If the fact that anthropomorphizing God helps perpetuate the legitimateness of an anthropomorphic standard, and one of the results of that standard is to support the yearly killing of ten billion land animals in the United States alone (most of them chickens), then we have to consider the implications of continuing to do it, even if, in and of itself, such anthropomorphizing in God’s case is legitimate. It’s all part of a greater relationship.

It’s interesting that when we turn to the New Interpreter’s Bible, regarding Genesis 1:26, the writers tell us “have dominion [rada]” “must be understood in terms of caregiving, even nurturing, not exploitation.”
We have been given rada! What God did at creation, what Jesus wanted to do to Jerusalem, it is now our turn to do: to relate to the world, the created order, as a hen does to her chicks.


We must take them—the animals--under our wing.


This essay is derived from "Anthropomorphism: The Christian Double Standard? A Reflection", the fourth annual Animals and the Kingdom of God Lecture, given by Carol Adams at Calvin College, Grand Rapids, Mich., on March 11, 2011. Copyright 2011 by Carol J. Adams.


Photo of hen and chick by Alena. Cartoon strip by Bill Watterson, copyright by Andrews McMeel Publishing Co. Permission to reproduce sought.

Unset Gems:

". . . So far as [God's] love influences our minds, so far we . . . feel a desire to take hold of every opportunity to lessen the distresses of the afflicted and increase the happiness of creation."

--John Woolman, "A Plea for the Poor"


". . . [T]he apocalyptic witness . . . is simply the cooperation with God in the in-breaking of the Kingdom of God, by living as if this Kingdom has already come."

--William Durland, "The Apocalyptic Witness"

News Notes

Two "Ag Gag" Bills Fail to Pass

Good news! The bills which the agribusiness industry had introduced in Florida and Minnesota to criminalize photographing abuses inside their facilities are officially dead. (However, Florida's governor has pledged to bring it back in his state.) Paul Shapiro, senior director of farm animal protection for The Humane Society of the United States (HSUS) said, "These draconian bills to silence whistle-blowers show just how far the animal agribusiness industry is willing to go, and just how much the industry has to hide . . . " Similar bills are pending in Iowa and New York. See Ag Gag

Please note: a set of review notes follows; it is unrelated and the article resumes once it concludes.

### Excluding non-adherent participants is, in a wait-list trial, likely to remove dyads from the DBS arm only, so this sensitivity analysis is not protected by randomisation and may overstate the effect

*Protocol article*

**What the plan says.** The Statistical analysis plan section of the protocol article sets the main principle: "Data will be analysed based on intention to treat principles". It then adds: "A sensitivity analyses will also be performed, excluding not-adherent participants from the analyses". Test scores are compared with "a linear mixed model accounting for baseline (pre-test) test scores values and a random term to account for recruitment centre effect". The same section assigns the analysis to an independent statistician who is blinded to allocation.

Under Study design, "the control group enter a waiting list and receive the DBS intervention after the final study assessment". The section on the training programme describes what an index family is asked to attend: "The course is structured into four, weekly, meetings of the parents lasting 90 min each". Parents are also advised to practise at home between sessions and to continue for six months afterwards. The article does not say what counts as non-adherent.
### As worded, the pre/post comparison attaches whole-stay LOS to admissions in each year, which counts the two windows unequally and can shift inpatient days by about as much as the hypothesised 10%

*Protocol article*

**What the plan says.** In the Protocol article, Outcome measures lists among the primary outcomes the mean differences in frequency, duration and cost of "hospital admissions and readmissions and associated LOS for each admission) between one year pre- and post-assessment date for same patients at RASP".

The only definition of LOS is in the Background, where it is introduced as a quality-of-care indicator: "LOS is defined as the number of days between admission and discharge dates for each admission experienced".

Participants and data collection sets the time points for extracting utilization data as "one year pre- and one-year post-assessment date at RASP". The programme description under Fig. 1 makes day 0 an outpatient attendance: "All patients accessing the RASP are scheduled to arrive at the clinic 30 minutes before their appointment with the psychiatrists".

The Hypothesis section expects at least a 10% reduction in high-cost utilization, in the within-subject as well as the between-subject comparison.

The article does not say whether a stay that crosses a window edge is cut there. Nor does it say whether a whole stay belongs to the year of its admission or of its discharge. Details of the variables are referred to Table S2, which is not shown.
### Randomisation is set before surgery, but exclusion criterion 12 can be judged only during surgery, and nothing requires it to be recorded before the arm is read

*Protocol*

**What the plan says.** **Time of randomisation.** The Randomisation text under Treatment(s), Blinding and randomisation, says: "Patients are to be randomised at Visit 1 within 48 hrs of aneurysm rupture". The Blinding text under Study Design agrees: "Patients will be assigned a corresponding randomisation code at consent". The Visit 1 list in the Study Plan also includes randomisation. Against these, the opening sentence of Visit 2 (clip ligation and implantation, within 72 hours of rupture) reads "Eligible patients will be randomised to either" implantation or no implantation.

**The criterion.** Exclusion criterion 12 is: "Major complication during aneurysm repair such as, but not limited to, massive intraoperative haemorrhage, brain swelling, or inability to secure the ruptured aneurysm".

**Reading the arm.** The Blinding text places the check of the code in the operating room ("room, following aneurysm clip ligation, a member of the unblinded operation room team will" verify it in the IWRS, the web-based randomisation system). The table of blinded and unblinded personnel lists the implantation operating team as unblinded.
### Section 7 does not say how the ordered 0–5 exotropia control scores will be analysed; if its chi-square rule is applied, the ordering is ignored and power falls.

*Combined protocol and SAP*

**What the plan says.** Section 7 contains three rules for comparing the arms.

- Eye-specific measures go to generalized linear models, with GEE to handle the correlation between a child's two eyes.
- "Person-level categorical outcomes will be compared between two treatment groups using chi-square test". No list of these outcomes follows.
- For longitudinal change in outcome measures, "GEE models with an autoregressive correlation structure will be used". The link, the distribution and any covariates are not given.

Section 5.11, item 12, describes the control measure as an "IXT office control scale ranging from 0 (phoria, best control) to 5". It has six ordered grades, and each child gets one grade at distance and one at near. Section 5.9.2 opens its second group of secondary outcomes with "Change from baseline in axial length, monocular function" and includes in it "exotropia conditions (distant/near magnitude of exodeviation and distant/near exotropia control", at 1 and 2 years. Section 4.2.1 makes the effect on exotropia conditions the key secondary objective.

--Contributed by Lorena Mucke


All the Way Home

On March 30 five little pigs, apparently fallen from a truck bound for market, turned up on Interstate-40, blocking traffic and prompting commuters to call police. The half-grown piglets were arrested and taken to the shelter of the Durham (N.C.) Animal Protection Society, where their winsome personalities and lively play won friends. Despite much publicity, their "owners" did not claim them, but both farmers and animal lovers expressed strong interest in getting them. As state law required, they were sold at auction on May 27, all going to an "angel," happily. Their new home is a sanctuary in Florida. See Piglets and Going Home

--Contributed by Lorena Mucke

A Glimpse of the Peaceable Kingdom

Bird Befriends Human Child


Emmanuel Adams, a schoolboy who lives in Sunderland, in northeast England, has been selected by a jackdaw to be his special friend. The bird rode Emmanuel's shoulder to school from January 2011 until March, upon which he moved in with Emmanuel's family. See Bird & Boy

Letter: Lisa Adams

Dear Peaceable Friends,
I have been reading The Peaceable Table for some time and enjoy it immensely, although I approach vegetarianism from a slightly different standpoint. Because of this, I wanted to offer my response to two comments made in this most recent newsletter. One was the comment that "humans are herbivores (or healthiest) as such...for us to eat animals is culture not nature." From what I read of anthropological research, I agree that culture (e.g. tool-using) evolved alongside meat-eating, whether scavenging or hunting or both. Although certainly human culture can grow and change (and we hope it does), I do not think we can so easily dismiss the fact that meat-eating is deeply embedded in the human make-up. Humans and culture are inseparable; culture is, in some ways, what distinguishes us--perhaps in degree, not absolutes--from other animals. And the culture of meat-eating seems to stem from our very origins as hominids--or perhaps even as primates, since in recent decades scientists have discovered that other primates are meat-eaters and even hunters. So to say [or] suggest, even indirectly, that we should merely be "natural" is a somewhat simplistic if not illogical solution, and to state that humans are herbivores, as I understand from contemporary research, is incorrect. (It would be more correct, I think, to say that humans "can be" herbivores.)